The UK's leading contractor site. 200,000 monthly unique visitors.

Contractor Doctor: Is it worth paying Benefit in Kind (BIK) tax for some benefits?

Dear Contractor Doctor,

I’m a corporate turnaround specialist and have just moved to the UK to start work on my first interim contract with a financial services client.

I am considering taking out private healthcare insurance, but I am struggling to work out which is more cost and tax efficient: paying the premiums through my company or paying for them personally. I might get better deals buying through a company, but if the company pays, I then have to pay extra tax in the form of benefit in kind (BIK) tax charges.

Is it worth paying benefit in kind tax for this and other benefits?

Thanks

Josef

Contractor Doctor says:

“Each contractor’s financial situation is not only unique, but will also change over time,” notes James Abbott, owner and head of tax at contractor accountant Abbott Moore LLP.

“That means when considering whether to pay for benefits such as private healthcare, living accommodation or gym membership via their company or personally, contractors will need to run some numbers and calculate the options that leave them better off.”

He adds that it is also important for contractors to ensure they are comparing like with like. This is because services providers such as private health insurers may offer more attractive packages to ‘corporate buyers’, or vice versa.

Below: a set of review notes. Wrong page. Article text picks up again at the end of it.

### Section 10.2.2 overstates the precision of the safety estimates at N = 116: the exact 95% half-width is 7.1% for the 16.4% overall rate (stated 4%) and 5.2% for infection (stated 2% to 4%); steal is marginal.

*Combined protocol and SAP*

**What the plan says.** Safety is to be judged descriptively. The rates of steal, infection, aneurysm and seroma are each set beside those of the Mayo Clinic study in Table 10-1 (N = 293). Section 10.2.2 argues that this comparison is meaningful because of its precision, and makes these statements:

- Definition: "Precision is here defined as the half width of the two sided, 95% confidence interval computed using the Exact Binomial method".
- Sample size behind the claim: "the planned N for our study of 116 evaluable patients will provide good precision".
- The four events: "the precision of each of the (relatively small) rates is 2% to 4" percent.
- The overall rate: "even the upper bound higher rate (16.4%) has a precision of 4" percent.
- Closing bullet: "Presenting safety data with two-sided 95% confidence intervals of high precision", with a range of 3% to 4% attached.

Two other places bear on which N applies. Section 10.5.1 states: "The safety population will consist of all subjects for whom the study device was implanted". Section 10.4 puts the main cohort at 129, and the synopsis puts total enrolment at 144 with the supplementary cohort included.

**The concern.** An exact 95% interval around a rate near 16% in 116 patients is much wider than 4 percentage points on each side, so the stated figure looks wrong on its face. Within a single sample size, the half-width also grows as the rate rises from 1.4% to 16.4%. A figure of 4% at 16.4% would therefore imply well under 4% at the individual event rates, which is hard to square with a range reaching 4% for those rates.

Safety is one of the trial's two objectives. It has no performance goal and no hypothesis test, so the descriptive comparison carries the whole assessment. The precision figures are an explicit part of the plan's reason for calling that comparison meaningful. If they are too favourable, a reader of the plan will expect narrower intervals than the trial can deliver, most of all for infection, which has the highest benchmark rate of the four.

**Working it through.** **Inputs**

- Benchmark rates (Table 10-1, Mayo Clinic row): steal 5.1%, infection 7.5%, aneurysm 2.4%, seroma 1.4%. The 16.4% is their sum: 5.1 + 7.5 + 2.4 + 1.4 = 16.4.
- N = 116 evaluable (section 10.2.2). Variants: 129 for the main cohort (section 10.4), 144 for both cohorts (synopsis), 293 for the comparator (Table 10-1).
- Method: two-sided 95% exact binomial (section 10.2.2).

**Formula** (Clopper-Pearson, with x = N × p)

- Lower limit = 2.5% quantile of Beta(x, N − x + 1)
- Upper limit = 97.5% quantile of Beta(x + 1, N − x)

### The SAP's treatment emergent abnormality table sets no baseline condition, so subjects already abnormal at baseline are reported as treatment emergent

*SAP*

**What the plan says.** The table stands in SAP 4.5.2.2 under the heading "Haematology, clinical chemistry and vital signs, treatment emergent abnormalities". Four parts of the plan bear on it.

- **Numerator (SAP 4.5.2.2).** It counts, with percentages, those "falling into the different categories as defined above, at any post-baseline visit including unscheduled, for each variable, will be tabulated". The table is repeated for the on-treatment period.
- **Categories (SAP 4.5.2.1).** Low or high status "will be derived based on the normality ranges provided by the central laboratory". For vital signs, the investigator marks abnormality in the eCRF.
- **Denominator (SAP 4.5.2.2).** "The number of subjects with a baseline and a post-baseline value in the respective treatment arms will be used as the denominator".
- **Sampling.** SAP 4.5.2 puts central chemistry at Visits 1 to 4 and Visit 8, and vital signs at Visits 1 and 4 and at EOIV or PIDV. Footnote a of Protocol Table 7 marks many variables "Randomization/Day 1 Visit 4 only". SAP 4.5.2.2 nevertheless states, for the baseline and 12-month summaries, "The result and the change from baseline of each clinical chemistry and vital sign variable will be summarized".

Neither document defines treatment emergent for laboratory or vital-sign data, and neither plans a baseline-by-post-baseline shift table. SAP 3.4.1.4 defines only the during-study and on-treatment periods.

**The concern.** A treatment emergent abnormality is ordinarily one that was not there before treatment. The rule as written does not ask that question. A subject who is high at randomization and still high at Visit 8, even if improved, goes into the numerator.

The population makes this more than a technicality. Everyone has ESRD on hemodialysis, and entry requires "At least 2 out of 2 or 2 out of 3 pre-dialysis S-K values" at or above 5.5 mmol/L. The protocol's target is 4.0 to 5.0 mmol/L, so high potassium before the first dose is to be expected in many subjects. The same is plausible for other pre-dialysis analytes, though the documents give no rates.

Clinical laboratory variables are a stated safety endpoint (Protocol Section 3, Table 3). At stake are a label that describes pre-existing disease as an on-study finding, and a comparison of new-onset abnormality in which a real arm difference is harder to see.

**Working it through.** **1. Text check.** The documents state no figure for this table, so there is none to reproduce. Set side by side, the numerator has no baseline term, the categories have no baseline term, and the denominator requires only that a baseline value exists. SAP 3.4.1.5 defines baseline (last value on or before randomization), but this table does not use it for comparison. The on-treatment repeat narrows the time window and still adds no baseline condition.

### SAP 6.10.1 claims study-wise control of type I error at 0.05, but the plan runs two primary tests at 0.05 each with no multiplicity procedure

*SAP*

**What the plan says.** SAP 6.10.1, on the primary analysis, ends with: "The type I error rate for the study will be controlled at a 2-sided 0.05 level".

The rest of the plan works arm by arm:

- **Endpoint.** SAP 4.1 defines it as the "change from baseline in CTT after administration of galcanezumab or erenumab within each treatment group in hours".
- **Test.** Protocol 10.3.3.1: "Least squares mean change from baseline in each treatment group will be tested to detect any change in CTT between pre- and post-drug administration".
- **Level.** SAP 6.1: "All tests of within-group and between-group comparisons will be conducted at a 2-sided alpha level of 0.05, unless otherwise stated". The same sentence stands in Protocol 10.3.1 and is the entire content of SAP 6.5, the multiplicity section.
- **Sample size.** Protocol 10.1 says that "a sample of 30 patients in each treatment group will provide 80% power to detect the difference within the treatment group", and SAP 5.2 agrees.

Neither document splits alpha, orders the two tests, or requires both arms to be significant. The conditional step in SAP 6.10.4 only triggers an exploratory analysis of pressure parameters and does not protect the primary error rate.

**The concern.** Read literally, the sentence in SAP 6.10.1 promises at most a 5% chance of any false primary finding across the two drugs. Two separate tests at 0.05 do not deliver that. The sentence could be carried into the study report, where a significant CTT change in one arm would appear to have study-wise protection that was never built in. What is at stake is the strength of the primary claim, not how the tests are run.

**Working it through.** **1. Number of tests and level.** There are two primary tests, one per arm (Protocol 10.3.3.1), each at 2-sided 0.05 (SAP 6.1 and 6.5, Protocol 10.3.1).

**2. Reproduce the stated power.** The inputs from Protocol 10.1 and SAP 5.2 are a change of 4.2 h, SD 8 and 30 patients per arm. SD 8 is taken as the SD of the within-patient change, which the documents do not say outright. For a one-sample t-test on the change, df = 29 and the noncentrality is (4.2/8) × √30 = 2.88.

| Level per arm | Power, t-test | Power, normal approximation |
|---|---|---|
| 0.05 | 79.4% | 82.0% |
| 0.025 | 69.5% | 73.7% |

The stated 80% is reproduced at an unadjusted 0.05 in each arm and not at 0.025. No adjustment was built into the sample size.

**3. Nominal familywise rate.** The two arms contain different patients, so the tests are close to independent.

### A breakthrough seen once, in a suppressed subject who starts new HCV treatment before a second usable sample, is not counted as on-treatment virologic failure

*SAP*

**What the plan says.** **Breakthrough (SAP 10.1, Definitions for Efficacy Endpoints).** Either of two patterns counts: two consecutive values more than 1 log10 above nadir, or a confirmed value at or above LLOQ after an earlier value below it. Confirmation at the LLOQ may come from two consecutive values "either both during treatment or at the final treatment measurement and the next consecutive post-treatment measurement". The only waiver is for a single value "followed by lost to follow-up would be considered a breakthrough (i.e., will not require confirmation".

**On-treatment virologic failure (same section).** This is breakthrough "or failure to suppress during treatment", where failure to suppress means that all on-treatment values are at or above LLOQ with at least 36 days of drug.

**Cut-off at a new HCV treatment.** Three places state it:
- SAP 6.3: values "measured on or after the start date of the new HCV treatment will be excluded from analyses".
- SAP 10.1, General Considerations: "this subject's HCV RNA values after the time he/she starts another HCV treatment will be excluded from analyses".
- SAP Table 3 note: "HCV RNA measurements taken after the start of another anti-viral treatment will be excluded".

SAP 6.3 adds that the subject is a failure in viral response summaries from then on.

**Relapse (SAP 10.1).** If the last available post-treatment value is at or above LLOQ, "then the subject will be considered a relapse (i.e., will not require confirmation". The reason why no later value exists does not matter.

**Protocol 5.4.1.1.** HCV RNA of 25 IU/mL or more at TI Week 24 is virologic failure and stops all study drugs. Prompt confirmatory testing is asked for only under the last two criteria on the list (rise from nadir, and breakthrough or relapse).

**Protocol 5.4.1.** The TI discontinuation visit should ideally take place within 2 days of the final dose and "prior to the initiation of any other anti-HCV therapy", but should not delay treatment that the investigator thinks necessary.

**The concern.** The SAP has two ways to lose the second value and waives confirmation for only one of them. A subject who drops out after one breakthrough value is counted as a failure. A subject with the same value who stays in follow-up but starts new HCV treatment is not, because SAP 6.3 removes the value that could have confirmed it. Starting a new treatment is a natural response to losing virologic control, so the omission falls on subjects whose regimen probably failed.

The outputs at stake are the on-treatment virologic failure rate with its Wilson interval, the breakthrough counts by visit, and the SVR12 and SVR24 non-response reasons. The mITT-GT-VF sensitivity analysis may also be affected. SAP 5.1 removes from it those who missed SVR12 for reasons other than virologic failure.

What is ‘benefit in kind’?

Abbott continues: “If an employee, such as a limited company contractor or umbrella company contractor, receives a non-cash benefit, such as private medical insurance or a company car, HMRC’s rules say that the contractor must pay income tax on the value of that benefit. In addition, the contractor’s limited or umbrella company must pay employer’s National Insurance Contributions (NICs) on the benefit.”

HMRC has various rules and tables that enable contractors to calculate the ‘cash’ value of the benefit in kind. A contractor is then charged income tax on that cash value at the contractor’s marginal rate, ie the highest rate of tax they pay, which could be 20%, 40% or 50%.

“This means that limited company contractors who are basic rate taxpayers and who would otherwise pay no additional income tax would incur an income tax charge on a benefit in kind. They would have to pay this personally after completing their self-assessment tax return.”

Example benefit in kind calculation for private healthcare

Abbott offers a real-life example of a higher rate taxpaying contractor who was considering whether to pay for private healthcare through their company or personally. He also includes the calculations for a basic rate taxpayer in the table below.

The healthcare insurance provider quoted the contractor £87 per month if the company pays and £80 if the contractor pays personally.

Higher rate (£) Basic rate (£)
If company pays
Cost of benefit paid by company 87.00 87.00
Class 1A (13.8%) 12.01 12.01
Tax on benefit by individual 87 x 40% 34.80 17.40 20%
Total cost 133.81 116.41

If individual pays